I saw this film over a week ago, and it has taken me until now to put pen to paper. I wondered after seeing it, what I would say about such a film – confronted with complete writer’s block, I decided to try an experiment… I’d wait a week or so, and then see if anything had bubbled up out of my movie-ridden subconscious.

MadagascarUnfortunately, I remain in much the same position as I was a week ago. Madagascar just doesn’t provoke any interest in me – doesn’t make me want to say anything. It is that sort of movie. Sure, the voice-acting is adequate, the animation is adequate, the music is adequate. That about sums this film up – adequate. There are no heights scaled, no lows or clear failures, just widespread adequacy.

Sacha Baron Cohen is the only standout, with his King Julian the Lemur providing the only real amusement. Having not loved Ali G, I was somewhat surprised to find his performance the one I enjoyed the most. Schwimmer, Rock, Pinkett Smith and Stiller seem like they’re on auto-pilot.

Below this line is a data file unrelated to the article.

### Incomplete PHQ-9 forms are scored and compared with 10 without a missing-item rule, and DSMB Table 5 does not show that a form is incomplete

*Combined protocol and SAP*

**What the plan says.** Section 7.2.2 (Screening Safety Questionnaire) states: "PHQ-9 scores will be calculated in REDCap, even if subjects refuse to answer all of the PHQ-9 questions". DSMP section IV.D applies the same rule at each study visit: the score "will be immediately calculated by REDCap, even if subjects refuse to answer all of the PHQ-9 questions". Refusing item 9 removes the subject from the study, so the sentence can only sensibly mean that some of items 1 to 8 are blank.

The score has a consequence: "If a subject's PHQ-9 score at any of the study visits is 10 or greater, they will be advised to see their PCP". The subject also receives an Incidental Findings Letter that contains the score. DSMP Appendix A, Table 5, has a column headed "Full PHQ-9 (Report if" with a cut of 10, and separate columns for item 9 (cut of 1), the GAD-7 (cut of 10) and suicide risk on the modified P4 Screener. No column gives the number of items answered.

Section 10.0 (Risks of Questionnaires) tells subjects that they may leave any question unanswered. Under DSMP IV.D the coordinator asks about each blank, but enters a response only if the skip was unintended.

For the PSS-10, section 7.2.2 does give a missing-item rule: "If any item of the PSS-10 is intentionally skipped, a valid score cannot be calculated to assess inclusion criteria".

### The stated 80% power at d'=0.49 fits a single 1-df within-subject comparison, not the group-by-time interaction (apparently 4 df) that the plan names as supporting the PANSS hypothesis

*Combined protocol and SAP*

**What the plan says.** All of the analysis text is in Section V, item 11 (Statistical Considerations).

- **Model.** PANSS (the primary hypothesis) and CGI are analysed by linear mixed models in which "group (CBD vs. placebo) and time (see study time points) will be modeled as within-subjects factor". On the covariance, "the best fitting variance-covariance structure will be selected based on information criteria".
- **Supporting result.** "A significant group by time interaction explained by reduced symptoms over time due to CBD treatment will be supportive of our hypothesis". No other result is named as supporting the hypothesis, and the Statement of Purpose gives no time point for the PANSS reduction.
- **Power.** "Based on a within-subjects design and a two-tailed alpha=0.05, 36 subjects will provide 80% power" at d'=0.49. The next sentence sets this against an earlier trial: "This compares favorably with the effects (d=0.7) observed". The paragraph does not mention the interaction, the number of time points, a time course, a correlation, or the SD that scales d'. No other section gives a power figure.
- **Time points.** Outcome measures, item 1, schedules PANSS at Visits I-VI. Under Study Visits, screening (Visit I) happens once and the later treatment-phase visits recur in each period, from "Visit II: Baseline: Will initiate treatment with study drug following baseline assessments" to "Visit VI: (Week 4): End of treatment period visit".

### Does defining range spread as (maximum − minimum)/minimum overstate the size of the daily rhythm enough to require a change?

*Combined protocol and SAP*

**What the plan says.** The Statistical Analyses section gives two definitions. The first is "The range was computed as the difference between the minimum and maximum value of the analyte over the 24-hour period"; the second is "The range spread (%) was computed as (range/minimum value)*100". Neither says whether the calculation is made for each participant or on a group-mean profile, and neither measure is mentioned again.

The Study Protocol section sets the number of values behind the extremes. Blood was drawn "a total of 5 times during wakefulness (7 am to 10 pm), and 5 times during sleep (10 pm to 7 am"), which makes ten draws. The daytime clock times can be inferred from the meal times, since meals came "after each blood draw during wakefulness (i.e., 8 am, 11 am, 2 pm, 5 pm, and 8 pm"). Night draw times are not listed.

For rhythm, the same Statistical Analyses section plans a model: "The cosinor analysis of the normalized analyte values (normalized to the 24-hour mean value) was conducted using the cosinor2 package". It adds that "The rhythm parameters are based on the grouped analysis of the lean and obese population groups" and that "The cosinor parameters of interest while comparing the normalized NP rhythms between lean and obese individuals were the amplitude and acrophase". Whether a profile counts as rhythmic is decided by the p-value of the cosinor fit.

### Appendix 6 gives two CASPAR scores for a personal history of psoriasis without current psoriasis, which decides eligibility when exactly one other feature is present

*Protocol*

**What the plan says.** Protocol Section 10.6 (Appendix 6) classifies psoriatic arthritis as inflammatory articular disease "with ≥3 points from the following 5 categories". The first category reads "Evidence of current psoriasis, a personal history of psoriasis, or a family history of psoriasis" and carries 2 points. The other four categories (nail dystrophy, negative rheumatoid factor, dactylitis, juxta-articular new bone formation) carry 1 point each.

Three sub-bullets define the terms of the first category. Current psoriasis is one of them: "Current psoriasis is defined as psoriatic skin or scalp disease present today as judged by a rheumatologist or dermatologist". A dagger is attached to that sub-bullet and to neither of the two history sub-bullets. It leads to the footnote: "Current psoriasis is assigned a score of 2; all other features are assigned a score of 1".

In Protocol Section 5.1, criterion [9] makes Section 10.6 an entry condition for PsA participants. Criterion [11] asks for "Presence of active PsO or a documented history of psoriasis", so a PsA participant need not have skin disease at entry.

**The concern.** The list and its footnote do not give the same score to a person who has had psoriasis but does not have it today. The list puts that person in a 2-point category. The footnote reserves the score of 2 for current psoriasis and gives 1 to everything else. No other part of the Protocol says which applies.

There are bright colours and loud music, that provide some fun moments for the under-10s only. The penguins are fun, and the lead is actually voiced by writer/director Tom McGrath – with a mix of Nathan Lane and maybe the late Phil Hartman, he is entertaining, which is more than can be said for his higher-paid voice ‘talent’.

Whilst never becoming more than mildly amusing, and not having anything in scripting, direction, animation or score to differentiate it from the glut of other children’s animated fare, Madagascar remains a passable way to spend eighty-six minutes. I guess I had something to say after all…

Rating: 2.0 stars
Review by Mark Lavercombe, 1st January 1970
Hoopla Factor: 2.0 stars

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